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I've read that it can be beneficial for your ceph to use real sea water, from the ocean, if you have access to it. I live very near the pacific ocean. Has anyone else had success collecting sea water and using that in their ceph tank?
Actually, that's not such a great idea. Most of the sea water around the shore is somewhat contaminated, so it is often filtered in some way before use. Another method is to collect it many miles out from the shore.
The best way is to make friends with a fisherman who can collect water from at least 1/2 mile from the shore. When you see the chemical readout from shorewater, I have a hard time believing people swim in that gunk.
Several southern California LFSes sell seawater that's been collected out by Catalina Island. You still have to pay for it, but someone else did all the hard work. I don't know if anyone here has used it for cephs, though, but I'd expect it to be a good choice.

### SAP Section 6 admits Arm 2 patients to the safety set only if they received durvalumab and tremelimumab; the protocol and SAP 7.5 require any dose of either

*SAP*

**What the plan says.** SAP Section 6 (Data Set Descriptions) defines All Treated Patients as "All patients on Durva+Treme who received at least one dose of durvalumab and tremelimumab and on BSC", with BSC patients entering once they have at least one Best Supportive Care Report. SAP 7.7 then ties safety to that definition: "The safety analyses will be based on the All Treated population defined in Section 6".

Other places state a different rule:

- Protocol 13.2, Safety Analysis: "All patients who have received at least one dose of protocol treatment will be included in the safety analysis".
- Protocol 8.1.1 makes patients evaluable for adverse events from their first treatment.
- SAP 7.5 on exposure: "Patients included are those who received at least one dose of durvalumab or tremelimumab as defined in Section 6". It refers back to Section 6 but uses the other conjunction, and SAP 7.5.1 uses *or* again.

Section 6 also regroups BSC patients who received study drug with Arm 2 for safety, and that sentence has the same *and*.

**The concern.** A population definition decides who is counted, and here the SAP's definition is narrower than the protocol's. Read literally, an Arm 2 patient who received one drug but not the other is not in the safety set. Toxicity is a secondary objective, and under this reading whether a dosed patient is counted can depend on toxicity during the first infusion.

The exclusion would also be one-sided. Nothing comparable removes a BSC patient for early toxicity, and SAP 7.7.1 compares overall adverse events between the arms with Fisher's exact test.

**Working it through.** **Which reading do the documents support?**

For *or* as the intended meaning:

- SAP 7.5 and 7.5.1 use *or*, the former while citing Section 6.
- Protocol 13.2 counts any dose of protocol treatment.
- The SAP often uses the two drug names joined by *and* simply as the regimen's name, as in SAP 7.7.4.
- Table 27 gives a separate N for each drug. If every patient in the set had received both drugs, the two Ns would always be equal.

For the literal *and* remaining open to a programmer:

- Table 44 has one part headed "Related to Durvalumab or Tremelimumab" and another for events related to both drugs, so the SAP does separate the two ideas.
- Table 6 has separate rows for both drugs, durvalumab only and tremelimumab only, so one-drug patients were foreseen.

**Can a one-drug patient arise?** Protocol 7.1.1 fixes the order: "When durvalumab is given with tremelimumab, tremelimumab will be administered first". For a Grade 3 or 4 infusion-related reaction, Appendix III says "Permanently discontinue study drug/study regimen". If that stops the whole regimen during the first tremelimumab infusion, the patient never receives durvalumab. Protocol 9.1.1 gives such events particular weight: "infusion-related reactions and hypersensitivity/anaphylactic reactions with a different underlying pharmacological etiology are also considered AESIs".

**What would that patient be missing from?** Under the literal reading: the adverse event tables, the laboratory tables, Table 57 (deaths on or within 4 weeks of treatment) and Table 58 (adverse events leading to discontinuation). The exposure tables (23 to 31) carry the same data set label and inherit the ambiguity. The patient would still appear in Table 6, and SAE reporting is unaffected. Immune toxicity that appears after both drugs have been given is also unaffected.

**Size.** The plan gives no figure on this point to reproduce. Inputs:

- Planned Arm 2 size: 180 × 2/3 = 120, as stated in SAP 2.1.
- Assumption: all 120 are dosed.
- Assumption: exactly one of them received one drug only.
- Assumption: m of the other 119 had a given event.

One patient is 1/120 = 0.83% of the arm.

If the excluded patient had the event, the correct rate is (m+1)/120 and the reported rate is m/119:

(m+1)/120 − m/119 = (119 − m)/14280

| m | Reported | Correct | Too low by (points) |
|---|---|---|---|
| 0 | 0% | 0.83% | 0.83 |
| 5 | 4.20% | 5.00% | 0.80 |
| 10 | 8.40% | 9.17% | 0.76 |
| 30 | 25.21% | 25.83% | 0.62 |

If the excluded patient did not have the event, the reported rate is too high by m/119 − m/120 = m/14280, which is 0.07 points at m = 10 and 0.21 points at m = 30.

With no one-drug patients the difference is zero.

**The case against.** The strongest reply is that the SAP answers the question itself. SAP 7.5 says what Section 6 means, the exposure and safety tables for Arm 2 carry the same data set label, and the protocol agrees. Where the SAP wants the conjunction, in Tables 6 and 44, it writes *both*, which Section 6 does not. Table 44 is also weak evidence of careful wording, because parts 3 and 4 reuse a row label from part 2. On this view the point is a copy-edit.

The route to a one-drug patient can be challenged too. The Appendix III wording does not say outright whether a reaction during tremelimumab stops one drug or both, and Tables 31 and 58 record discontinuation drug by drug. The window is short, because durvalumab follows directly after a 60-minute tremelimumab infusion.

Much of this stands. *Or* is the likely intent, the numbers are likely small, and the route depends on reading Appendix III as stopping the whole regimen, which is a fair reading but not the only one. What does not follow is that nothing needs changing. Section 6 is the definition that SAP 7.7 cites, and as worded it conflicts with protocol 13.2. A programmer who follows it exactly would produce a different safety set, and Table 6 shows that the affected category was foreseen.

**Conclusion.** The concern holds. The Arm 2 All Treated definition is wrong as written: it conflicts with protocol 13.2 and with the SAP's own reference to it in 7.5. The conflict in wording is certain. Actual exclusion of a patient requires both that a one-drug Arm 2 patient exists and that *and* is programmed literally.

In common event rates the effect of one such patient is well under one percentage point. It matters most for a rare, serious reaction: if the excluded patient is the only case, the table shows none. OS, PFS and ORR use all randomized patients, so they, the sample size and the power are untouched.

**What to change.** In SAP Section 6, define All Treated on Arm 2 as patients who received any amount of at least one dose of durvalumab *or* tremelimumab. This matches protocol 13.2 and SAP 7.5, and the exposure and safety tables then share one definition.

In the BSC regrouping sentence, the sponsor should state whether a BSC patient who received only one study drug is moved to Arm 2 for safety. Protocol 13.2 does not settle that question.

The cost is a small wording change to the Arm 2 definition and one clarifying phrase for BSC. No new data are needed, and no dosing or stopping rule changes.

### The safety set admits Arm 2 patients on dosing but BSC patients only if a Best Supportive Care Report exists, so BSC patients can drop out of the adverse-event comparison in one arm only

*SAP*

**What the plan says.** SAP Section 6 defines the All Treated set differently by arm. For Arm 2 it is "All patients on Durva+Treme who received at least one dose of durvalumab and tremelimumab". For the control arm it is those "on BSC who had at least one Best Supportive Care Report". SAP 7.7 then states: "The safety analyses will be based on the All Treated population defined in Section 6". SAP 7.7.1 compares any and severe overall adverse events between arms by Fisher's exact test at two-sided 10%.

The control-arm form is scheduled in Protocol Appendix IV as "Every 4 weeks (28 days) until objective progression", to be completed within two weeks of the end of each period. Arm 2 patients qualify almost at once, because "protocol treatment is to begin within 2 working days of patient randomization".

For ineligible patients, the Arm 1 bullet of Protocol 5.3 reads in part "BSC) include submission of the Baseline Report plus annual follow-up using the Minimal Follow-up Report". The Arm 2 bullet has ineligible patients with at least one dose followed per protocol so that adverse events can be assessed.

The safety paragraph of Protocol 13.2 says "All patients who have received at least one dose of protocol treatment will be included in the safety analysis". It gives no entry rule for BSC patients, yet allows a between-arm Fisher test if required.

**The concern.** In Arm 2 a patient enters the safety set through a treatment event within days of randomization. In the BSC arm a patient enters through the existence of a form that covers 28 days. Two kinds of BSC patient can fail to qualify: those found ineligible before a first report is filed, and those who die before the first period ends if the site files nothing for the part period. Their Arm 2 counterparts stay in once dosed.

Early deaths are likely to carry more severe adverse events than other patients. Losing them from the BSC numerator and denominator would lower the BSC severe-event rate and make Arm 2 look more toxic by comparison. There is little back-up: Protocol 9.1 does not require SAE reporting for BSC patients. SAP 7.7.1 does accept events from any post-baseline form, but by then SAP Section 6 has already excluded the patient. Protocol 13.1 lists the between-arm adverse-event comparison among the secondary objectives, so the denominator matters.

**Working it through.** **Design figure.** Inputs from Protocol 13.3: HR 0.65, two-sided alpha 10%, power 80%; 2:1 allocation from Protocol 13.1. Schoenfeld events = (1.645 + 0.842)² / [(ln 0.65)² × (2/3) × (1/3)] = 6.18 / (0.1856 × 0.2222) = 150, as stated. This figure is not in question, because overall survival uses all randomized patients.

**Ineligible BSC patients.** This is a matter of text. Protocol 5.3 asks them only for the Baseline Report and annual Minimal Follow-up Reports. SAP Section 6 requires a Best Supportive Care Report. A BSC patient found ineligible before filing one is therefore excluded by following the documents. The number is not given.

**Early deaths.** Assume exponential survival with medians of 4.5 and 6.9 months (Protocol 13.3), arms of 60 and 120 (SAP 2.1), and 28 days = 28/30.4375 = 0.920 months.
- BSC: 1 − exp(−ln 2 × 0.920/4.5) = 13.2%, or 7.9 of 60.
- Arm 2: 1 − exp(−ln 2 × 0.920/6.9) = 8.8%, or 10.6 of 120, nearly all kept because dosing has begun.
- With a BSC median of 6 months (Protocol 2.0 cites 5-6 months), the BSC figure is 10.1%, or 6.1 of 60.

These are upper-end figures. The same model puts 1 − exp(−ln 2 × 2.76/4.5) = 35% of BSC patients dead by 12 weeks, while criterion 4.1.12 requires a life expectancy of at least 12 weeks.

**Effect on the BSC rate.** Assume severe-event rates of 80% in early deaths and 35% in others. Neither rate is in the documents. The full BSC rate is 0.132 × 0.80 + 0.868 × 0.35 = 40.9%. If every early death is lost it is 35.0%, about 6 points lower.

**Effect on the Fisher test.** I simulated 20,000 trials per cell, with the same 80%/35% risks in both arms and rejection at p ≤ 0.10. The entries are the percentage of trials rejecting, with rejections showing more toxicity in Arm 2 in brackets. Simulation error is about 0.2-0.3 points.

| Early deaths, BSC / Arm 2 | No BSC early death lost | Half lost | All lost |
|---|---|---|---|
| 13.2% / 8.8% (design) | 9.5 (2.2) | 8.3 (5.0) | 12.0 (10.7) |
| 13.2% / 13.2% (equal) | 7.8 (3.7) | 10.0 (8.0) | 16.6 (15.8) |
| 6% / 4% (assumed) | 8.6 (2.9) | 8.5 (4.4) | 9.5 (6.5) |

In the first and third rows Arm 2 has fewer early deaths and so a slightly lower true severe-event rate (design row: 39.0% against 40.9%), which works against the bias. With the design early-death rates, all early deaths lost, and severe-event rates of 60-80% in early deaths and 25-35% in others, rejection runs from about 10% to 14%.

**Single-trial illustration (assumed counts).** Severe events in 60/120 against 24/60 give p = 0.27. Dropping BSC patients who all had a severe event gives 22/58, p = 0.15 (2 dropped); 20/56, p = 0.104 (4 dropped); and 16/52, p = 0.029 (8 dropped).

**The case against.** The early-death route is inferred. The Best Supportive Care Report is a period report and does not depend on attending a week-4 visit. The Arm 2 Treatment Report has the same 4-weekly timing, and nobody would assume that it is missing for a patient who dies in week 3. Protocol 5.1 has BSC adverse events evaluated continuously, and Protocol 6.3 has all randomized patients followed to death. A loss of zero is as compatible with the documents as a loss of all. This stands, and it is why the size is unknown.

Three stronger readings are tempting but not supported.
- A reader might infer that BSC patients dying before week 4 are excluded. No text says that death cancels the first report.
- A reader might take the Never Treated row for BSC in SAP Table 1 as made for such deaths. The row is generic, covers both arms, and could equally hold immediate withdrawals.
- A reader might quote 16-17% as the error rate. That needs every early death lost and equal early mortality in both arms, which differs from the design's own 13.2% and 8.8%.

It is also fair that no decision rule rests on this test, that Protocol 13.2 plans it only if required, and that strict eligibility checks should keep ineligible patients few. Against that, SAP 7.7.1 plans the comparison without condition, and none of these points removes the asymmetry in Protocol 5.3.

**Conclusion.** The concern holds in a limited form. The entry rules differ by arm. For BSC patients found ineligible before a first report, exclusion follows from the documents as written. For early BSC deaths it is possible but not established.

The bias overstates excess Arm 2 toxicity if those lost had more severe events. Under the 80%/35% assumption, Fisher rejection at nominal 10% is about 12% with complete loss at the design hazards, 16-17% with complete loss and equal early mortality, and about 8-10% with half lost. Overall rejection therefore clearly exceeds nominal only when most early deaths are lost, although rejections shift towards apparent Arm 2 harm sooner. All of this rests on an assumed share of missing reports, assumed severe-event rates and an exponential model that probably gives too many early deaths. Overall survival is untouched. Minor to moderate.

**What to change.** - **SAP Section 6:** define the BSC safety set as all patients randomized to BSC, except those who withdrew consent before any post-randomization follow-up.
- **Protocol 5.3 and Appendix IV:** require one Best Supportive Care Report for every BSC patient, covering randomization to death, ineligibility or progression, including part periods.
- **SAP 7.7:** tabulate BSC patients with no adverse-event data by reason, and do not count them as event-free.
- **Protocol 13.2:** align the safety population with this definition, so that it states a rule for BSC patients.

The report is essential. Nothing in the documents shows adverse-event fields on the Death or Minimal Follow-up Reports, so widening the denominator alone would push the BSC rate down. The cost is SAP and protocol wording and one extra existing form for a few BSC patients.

I live in Santa Cruz. Nearby is the UC's Long Marine Lab, I was thinking about contacting them to see if they could provide me with filtered sea water, or at least point me towards someone that could. I don't have an RO unit, but here's what I'm thinking:
Currently I have 2 freshwater tanks setup adjacent to each other (a 100g and a 40g), sharing a filtration system, inhabited by two turtles. The turtles are going to move into a stock tank (like a big plastic tub), to free up the glass tanks for a ceph. The octo is going to live in the 100g, and I'm going to treat the 40g as an emergency reservoir, so that if I need to do a water change I'll be able to do a 40% easily. I was also going to pick up a 30g trash can or similar and use that as well. Am I being silly? Is it better to just go for the RO/DI unit?
I know that in San Diego a majority of the hobbyists enjoy free water off of the Scripps Pier. It's pumped up from farther away from shore and in deeper water. It also gets filtered through 3 deep sand beds that filter out any plankton and other crap that may have gone through giving you clean, pretty much nutrient free water.